Statutory maternity pay 2020: How much is statutory maternity pay?

The coronavirus pandemic should not affect your rights to receive Statutory Maternity Pay (SMP) in any way, and you should still be receiving your money. As long as employees fit all the criteria for SMP, an employer is required by law to pay it, regardless of how their business has been financially affected. brings you a guide on exactly how much you can get.

How much is Statutory Maternity Pay?

All British employees are entitled to 52 weeks of maternity pay, and most mothers will qualify for either 39 weeks of Statutory Maternity Pay or Maternity Allowance (MA).

Maternity pay is considered a legal right in the UK, and this should not change under any circumstances.

As long as an employee can meet all the requirements for SMP, then their employer is required by law to pay out.


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To qualify for SMP you have to:

  • Be employed by the company, not a freelance or casual worker
  • Earn an average minimum of £118 a week
  • Provide your employer with proof of pregnancy and the correct notice period before childbirth (15th week before the week of the baby’s due date)
  • Have been employed continuously by the same company for at least 26 weeks up to and including the 15th week before childbirth


  • Parents with young children could receive free childcare

You will get the same amount of money even if you are pregnant with more than one baby.

If a business is struggling and claims to be unable to fulfil SMP commitments, they are advised to call the HMRC Employers Helpline on 0300 200 3200.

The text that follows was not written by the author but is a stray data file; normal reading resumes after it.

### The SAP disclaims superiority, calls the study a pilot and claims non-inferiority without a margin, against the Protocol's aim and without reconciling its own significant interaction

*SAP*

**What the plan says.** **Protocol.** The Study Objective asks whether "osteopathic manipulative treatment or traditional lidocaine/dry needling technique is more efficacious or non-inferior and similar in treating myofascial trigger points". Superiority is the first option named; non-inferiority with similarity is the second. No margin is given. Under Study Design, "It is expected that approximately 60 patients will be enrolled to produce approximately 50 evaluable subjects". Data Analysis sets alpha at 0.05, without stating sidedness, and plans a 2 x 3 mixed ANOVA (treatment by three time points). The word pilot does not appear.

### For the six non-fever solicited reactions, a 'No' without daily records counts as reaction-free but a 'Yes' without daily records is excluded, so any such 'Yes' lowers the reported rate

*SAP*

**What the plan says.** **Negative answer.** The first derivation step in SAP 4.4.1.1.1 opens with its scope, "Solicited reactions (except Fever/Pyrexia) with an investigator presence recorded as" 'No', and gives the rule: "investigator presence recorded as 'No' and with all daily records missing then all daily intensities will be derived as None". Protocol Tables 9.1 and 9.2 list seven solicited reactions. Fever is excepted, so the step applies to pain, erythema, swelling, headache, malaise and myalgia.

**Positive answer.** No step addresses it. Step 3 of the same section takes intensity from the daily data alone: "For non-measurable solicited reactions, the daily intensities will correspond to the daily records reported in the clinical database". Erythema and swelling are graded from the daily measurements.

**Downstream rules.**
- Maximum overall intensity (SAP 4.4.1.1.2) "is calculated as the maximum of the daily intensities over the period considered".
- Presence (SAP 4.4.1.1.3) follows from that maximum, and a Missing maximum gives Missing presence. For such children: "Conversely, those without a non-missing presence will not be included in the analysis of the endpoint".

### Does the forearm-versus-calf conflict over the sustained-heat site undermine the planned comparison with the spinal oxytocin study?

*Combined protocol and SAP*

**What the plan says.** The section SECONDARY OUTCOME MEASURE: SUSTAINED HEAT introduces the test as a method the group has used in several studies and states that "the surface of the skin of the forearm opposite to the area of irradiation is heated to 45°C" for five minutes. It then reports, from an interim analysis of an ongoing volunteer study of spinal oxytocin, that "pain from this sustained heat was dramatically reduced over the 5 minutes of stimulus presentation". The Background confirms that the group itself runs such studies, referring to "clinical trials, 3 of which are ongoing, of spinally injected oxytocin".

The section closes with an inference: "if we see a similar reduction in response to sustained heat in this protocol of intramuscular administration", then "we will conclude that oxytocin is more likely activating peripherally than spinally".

Employees can also claim SMP directly from HMRC without going through their employer.

If you believe you are entitled to SMP but haven’t yet received it, contact HMRC on the employee helpline by calling 0300 200 3500.

For the first six weeks of SMP, your company should pay you 90 percent of your average weekly earnings for the first six weeks.

After that, you are entitled to SMP, which promises £151.21 or 90 percent of a worker’s weekly wages for the remainder of maternity leave – depending on which is lower.

You may have to pay some tax and national insurance on the SMP.

Your average pay is calculated by including any sick pay, holiday pay, back pay, bonuses, and statuary maternity pay from a previous pregnancy.


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When does maternity pay start and finish?

According to the Citizens Advice Bureau, maternity pay starts on the same day as you start your maternity leave.

The Citizens Advice Bureau states: “You can’t get maternity pay while you’re still at work or more than 11 weeks before your due date.

“If you don’t get maternity leave your maternity pay starts the day after you have your baby.

“Your maternity pay could start sooner if you get sick in the four weeks before your baby’s due date.

“SMP can last up to 39 weeks, but it will end sooner if you go back to work before then.”

Part of your SMP is calculated on your average pay.

The Citizens Advice Bureau advises employees to keep their pay as high as possible while your employer calculates the average.

This is most likely to matter if you are in a job where the pay varies, for example those who work for agencies or work in shifts.

Your employer bases your average pay on roughly eight weeks leading up to the 15th week before the due date.

In this time you could think about:

• Cancelling any unpaid leave or time off
• Accepting any additional shifts or hours offered to you, or taking on overtime
• Taking paid holiday for any days when you are off sick, if the sick pay would be less than you would normally earn

Going back to work or starting a new job would normally mean your maternity leave is over, so you are not advised to work while receiving SMP.

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